Business owners have serious reason to be concerned about the emotional well-being of their employees, new research finds. As employees become increasingly anxious about job security and financial worries during an economic recession, satisfaction with the job they have, commitment to their company and engagement with their work are all affected detrimentally. This trend could be self-fulfilling in that disengaged employees could have a negative impact on a company's products or services and lead to its decline which would inevitably see the company failing, according to the research.
The researchers have formulated a model of how such employee engagement can change during an economic downturn.
The model could help management identify and acknowledge the impact of employee anxiety and implement workplace actions that help staff stay engaged, committed and improve job satisfaction.
The researchers collected data at the height of the recession in 2009 from several hundred full-time employees in a range of jobs. The workers reported concern about whether or not they would keep their jobs and whether or not they would be compensated if their company did not survive the recession.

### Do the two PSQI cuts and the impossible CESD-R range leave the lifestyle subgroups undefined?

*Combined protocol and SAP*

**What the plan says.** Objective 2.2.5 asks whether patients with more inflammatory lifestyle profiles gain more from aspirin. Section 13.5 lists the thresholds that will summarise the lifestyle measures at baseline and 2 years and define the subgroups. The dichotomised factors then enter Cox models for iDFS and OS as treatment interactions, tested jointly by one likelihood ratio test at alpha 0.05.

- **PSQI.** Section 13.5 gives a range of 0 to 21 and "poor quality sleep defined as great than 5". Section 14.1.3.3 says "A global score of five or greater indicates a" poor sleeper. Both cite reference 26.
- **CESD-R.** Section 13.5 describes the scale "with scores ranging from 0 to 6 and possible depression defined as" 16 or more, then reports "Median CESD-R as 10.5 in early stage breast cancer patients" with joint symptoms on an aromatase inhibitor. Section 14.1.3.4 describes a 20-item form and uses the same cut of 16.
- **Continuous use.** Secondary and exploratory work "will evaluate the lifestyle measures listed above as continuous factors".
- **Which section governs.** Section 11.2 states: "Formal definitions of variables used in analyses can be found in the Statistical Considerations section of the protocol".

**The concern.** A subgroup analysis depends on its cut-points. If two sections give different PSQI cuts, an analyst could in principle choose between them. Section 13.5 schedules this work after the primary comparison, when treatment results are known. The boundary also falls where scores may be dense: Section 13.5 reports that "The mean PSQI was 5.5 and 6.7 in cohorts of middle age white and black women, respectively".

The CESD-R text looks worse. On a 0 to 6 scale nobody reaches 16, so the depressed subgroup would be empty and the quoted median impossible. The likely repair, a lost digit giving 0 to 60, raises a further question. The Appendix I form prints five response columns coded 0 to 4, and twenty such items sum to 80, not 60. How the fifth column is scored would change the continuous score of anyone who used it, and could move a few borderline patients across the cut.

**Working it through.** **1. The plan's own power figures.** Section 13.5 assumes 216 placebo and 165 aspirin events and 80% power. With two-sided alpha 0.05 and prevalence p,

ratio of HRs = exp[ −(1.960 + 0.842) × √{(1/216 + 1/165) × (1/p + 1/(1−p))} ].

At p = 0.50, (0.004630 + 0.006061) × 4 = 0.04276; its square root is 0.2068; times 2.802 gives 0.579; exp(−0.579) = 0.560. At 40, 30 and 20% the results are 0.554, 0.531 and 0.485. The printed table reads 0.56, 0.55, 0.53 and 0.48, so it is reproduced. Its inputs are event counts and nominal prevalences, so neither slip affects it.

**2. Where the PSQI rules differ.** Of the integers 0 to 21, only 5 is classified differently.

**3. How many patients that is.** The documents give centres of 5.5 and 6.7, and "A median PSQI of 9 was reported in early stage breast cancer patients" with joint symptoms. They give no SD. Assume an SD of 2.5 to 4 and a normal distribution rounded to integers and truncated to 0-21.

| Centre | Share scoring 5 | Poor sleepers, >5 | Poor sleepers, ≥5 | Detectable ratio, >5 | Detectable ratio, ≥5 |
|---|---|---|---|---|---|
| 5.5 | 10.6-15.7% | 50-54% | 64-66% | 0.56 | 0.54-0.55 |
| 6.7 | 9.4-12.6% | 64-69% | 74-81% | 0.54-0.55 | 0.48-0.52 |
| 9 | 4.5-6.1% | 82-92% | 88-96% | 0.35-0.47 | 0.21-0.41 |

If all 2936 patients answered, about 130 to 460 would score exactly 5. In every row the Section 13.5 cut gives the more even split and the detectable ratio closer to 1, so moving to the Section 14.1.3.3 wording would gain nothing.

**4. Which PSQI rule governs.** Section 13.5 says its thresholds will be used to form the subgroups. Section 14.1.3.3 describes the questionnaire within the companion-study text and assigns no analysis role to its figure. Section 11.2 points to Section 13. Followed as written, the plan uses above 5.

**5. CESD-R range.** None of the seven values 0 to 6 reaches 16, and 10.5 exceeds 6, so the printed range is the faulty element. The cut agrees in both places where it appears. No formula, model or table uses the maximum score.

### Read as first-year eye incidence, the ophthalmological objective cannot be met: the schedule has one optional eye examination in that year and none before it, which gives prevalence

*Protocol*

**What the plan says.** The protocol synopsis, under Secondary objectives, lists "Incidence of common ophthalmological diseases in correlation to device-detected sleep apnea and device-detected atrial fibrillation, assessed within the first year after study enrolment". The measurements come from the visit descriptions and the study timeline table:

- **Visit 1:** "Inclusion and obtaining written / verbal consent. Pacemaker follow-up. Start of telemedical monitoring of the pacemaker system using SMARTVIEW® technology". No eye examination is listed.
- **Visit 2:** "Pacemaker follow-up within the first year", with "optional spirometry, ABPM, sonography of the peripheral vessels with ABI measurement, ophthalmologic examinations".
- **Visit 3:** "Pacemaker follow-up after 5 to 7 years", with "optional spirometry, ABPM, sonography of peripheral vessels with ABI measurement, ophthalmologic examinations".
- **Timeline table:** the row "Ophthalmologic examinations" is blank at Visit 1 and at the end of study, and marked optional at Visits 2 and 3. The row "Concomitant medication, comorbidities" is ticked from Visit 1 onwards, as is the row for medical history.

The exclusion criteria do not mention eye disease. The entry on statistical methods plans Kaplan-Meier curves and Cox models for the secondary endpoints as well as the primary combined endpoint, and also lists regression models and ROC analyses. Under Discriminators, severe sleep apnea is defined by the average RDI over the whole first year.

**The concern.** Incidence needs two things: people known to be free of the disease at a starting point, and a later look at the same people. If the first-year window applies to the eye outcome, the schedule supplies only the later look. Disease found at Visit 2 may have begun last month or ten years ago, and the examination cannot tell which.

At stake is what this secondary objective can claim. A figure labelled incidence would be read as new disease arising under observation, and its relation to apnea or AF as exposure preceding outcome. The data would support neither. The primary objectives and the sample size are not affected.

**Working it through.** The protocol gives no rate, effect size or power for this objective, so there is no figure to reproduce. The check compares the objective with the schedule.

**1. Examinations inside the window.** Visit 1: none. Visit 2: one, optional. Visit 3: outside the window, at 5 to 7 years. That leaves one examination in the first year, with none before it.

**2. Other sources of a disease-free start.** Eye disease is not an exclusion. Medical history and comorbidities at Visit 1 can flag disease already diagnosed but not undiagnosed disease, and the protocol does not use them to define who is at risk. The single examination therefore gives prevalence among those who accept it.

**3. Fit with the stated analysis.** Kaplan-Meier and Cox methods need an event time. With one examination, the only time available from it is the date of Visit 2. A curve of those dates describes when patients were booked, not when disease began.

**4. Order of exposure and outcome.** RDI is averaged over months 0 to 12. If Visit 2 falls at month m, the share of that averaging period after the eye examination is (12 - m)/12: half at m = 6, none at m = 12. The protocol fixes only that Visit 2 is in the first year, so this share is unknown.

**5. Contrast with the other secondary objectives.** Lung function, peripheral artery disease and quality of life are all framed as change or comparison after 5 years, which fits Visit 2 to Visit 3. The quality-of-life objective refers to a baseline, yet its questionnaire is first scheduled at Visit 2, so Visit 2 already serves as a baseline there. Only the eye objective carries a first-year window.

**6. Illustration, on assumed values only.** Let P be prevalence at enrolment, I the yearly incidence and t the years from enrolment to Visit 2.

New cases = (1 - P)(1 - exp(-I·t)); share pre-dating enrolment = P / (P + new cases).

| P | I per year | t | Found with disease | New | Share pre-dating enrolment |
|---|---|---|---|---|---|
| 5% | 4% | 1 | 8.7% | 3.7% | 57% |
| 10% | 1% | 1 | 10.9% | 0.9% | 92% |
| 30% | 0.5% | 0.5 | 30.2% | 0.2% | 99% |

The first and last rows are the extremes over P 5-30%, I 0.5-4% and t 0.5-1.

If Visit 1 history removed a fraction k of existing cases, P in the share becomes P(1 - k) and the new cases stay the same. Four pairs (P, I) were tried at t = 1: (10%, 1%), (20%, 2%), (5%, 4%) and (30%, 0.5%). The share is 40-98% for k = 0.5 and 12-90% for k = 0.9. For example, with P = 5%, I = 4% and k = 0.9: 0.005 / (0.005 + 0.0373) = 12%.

The team used a definition of employee engagement that says an engaged employee is one who is fully involved in and enthusiastic about their work. This might be qualified by adding that a fully engaged worker is prepared to offer discretionary effort or be willing to "go the extra mile,” the researchers said. They add that intuitively one would assume that workplace anxiety would have negative consequences on level of engagement and earlier research has supported this notion in recent years.
The research team recommends that managers acknowledge the impact of the anxiety generated during recessionary times and take actions to reduce the negative impact of workplace anxiety by providing employees with information related to the organization's current situation and each employee's status.
The research was conducted by Kenneth Green, a professor at Southern Arkansas University and Bobby Medlin of the College of Business at the University of Arkansas at Fort Smith. The research appears in the International Journal of Management and Enterprise Development.